Despite increased access to primary education in many countries, the number of out-of-school children (OOSC) and adolescents rose from 122m in 2011 to 124m in 2013. Globally, 250m children cannot read, write or count, despite many having been in school for years. The proportion of children who do not complete primary education who come from the most disadvantaged groups is increasing.
The education crisis is worse in crises. The proportion of the primary school-age OOSC who live in conflict-affected countries is increasing, from 30% in 1999 to 36% in 2012. Up to a fifth of OOSC in conflict-affected countries are out of school because of conflict.
Although there has been increased attention to education in emergencies in recent years, designing and delivering education responses in emergency-affected areas remain problematic: “the relationship between conflict and education is highly context-dependent and can change rapidly as conflicts escalate or are resolved”.
The increasing scale and complexity of emergencies mean that conventional responses may no longer be adequate. The model of a classroom, teacher and students is becoming harder to establish: only 50% of refugee children are in primary school, and only 25% of refugee adolescents are in secondary. “We can no longer only rely on ‘business as usual’ strategies based on more teachers, more classrooms and more textbooks”. With numbers of displaced persons at levels not seen since 1945, there is an urgent need for more mobile, flexible, responsive, rapid and comprehensive modalities.
ICT affords an unprecedented opportunity to achieve the vision not of catch-up of education, nor accelerated learning; not of bridging learning, or remedial; but of no child falling behind in an emergency. ICT allows us to take the learning to the child, rather than bringing the child to the learning.
NRC proposes an inter-agency initiative – an education kit for the digital age. Just like the school-in-a-box, the platform would be standardised, allowing cost-effectiveness and fast deployment by any agency, but the contents would be context-specific, allowing rapid, relevant, localised response.
We envisage learners learning within 72 hours of the onset of an emergency through autodidactic ICT-based learning activities – e-learning – that enable them to continue their learning paths at the point at which they were interrupted, or to start learning at a point appropriate to their cognitive development. Learners could be reached where there are no learning sites or teachers, no books or desks, in hard-to-reach, insecure areas. Although a stop-gap until more structured responses can be established, the e-learning could support teaching and learning beyond the acute emergency phase.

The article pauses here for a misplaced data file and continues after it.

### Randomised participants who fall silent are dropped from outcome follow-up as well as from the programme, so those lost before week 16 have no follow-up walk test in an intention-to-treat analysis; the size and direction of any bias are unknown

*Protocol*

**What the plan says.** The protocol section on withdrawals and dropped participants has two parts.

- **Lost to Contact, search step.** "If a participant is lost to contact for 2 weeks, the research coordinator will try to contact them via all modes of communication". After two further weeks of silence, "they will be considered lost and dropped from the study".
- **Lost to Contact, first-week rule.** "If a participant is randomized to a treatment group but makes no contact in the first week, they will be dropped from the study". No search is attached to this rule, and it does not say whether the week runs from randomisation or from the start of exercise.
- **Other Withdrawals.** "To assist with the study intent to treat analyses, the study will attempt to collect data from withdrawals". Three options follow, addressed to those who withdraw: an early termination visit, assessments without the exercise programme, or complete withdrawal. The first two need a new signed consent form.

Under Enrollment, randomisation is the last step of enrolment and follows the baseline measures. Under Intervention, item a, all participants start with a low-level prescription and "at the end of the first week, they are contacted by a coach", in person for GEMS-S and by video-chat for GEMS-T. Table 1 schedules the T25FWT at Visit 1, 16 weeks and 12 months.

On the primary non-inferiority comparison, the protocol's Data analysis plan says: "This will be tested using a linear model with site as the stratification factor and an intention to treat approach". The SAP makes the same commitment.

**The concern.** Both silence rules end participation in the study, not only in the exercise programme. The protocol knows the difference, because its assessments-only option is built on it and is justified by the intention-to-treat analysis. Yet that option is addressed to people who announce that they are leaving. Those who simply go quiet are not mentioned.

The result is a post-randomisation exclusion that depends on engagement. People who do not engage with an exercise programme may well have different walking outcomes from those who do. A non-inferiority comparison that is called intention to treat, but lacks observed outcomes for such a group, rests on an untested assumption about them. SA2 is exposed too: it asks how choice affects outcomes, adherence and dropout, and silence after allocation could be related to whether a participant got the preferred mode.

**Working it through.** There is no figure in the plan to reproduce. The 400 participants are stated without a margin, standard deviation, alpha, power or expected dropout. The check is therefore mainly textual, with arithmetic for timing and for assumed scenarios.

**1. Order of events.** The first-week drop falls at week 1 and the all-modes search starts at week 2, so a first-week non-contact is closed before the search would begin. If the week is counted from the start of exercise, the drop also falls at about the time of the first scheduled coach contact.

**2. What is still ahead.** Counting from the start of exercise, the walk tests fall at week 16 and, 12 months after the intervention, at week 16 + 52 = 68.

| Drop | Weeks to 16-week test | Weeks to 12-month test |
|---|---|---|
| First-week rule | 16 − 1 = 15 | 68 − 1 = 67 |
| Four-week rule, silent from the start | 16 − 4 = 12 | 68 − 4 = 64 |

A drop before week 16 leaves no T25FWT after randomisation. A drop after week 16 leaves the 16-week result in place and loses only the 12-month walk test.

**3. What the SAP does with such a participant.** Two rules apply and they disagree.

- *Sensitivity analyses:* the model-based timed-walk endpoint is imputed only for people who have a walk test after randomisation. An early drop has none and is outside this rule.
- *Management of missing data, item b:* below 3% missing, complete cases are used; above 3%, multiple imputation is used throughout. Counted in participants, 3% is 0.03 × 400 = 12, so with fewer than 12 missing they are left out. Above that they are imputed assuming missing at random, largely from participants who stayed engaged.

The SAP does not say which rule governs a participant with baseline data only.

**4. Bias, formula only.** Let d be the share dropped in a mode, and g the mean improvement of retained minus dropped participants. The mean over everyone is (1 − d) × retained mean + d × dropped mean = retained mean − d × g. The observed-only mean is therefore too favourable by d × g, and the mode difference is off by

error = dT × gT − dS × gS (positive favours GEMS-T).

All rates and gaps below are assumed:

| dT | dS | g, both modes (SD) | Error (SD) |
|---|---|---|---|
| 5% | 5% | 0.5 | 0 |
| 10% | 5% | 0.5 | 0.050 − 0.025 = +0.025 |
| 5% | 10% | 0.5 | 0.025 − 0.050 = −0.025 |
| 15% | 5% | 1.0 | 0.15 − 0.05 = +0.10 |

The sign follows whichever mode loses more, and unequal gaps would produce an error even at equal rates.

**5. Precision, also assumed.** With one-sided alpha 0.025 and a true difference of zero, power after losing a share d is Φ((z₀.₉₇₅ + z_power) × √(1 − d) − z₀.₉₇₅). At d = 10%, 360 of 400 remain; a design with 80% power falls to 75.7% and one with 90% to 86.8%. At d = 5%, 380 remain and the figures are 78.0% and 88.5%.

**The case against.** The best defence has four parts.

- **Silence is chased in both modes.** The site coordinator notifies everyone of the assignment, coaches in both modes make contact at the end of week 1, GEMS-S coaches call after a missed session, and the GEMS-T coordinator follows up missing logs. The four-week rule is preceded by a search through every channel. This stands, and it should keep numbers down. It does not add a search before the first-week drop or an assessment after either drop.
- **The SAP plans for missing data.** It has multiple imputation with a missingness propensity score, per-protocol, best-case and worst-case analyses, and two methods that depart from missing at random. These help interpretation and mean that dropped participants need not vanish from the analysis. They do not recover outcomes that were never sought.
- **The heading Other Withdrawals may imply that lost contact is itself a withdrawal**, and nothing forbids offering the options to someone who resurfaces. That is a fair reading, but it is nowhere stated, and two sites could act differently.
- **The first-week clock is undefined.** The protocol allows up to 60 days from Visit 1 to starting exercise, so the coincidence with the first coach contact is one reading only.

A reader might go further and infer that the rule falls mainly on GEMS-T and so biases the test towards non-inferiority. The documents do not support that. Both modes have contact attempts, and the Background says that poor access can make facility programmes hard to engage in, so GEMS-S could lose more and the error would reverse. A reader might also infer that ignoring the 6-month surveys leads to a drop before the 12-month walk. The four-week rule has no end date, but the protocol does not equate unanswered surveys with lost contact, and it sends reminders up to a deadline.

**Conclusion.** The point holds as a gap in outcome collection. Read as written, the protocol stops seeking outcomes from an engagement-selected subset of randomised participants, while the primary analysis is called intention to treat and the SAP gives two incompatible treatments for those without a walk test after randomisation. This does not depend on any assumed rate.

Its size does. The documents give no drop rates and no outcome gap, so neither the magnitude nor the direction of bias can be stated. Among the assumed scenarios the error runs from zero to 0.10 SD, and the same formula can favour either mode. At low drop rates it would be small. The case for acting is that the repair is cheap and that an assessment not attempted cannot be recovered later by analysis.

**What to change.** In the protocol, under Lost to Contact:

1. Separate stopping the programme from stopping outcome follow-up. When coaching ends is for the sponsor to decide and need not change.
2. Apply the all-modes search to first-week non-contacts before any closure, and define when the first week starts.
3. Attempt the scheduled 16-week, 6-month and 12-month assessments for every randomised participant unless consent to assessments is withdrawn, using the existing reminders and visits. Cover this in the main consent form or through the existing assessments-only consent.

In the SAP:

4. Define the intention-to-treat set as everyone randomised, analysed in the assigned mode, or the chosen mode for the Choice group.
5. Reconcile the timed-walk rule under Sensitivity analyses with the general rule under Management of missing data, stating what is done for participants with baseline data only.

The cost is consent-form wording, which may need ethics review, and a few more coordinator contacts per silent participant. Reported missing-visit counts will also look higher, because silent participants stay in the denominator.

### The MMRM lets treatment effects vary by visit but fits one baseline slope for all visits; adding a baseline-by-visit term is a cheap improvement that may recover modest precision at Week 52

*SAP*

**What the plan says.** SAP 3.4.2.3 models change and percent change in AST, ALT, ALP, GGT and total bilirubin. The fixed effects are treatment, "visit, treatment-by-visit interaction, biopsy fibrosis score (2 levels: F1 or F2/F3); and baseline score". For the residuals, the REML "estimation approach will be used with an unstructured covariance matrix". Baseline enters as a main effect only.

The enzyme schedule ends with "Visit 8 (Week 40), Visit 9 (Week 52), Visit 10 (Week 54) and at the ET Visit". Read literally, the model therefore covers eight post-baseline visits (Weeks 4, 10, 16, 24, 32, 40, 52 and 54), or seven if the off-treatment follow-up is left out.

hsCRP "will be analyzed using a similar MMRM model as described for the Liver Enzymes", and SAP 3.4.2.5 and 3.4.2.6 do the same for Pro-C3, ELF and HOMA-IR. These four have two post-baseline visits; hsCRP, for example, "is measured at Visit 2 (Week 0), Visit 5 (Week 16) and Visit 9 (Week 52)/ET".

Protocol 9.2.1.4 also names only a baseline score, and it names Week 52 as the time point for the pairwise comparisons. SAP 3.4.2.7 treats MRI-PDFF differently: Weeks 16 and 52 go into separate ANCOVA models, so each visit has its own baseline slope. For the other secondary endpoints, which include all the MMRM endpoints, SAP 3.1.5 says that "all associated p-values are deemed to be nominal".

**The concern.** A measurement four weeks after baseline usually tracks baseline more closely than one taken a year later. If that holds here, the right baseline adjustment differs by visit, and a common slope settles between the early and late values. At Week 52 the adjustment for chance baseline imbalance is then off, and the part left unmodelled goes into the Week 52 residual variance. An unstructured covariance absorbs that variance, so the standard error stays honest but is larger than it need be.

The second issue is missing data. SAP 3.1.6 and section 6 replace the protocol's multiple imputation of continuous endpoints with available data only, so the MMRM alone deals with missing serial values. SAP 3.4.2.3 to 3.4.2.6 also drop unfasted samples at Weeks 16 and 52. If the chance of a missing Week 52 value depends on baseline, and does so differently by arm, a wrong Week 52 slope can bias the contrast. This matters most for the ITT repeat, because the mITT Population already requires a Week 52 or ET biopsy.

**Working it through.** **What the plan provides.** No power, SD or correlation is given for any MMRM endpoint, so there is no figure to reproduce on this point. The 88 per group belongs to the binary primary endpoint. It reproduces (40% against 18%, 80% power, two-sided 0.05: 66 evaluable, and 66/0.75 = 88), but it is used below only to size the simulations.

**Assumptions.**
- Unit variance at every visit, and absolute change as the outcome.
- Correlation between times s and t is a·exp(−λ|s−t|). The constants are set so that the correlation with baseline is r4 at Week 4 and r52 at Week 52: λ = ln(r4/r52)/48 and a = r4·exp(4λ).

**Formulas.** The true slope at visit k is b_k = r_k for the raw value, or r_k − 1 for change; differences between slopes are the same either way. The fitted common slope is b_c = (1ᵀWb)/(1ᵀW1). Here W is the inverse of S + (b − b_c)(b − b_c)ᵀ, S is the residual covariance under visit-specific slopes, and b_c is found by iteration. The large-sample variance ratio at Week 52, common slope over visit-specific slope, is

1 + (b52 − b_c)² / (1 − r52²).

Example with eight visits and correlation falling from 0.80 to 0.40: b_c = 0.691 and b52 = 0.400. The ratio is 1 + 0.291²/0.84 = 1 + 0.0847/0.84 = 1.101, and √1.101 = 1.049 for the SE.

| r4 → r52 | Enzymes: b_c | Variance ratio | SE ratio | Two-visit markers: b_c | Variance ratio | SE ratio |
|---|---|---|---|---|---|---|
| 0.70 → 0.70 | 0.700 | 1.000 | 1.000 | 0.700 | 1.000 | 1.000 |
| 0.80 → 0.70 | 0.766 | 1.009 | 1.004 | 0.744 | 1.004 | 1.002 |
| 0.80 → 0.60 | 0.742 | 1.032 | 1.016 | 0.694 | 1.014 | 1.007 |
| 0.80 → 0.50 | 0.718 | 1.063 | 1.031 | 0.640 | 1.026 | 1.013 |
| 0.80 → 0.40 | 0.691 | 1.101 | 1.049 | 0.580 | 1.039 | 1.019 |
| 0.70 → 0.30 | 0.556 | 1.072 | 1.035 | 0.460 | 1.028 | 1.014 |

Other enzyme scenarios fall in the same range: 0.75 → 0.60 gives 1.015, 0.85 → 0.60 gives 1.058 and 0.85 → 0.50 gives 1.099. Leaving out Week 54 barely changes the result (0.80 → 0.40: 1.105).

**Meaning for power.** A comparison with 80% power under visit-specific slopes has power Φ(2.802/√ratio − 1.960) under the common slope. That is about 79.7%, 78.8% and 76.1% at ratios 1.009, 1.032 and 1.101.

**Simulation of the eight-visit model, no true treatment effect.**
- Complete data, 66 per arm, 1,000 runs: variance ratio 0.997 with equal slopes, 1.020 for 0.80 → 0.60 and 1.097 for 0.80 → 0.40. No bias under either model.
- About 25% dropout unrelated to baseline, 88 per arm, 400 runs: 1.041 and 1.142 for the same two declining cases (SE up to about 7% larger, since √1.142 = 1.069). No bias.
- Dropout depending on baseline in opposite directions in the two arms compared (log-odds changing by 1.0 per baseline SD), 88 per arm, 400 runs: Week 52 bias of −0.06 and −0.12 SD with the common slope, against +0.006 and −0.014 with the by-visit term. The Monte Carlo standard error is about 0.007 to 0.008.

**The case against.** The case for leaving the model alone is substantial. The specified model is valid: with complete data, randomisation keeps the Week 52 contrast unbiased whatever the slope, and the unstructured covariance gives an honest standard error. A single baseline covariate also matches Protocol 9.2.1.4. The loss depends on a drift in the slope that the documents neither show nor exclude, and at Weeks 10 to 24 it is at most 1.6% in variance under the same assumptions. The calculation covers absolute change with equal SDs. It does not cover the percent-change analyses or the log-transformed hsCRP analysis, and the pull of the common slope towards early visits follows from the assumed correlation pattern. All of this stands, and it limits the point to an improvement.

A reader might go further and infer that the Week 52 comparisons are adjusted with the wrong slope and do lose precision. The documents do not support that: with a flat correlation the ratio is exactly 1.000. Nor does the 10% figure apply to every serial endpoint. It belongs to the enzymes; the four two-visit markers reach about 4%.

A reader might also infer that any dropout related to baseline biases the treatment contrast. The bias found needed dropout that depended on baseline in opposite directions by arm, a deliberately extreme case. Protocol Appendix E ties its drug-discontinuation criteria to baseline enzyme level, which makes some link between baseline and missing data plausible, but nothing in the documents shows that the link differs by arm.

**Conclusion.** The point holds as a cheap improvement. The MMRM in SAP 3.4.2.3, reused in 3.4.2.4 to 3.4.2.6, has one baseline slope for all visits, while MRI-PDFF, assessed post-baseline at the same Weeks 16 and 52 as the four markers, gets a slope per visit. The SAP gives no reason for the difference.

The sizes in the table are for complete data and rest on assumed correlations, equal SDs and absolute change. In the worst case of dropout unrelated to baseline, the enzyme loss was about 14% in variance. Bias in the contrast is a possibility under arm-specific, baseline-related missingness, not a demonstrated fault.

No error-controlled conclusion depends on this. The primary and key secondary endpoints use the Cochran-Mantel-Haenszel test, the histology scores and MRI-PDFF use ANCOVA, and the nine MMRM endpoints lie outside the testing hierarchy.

Solar powered, rugged devices would host the e-learning. Pre-developed activities could be quickly uploaded and deployed where and when needed, through pre-trained mobile INGO teams, global roster personnel, local NGO or government staff. Non-specialist facilitators would show the learners how to use the devices and look after their safety.
The e-learning would be in the students’ language of instruction or mother tongue, as appropriate, covering all grades and, to the extent possible, all subjects, of the appropriate official curriculum for basic education. A range of resources on the device would enable students to do their own research. A suite of e-learning activities would be included that encompass other aspects of first response, such as peace education; information counselling and legal assistance; water, sanitation and hygiene; health; protection; climate change adaptation; resilience; psychosocial support; and mine awareness.
The e-learning would include an initial assessment and continual progress assessments of each child, who thus pursues a learning path appropriate to their needs and pace, as they master the material. Each child’s progress would be tracked. Hardware and software would be adapted to children and youth with special needs.
Multi-media e-learning for teachers would be included, ideally based on national teacher education curricula, but at a minimum the Training Pack for Primary School Teachers in Crisis Contexts.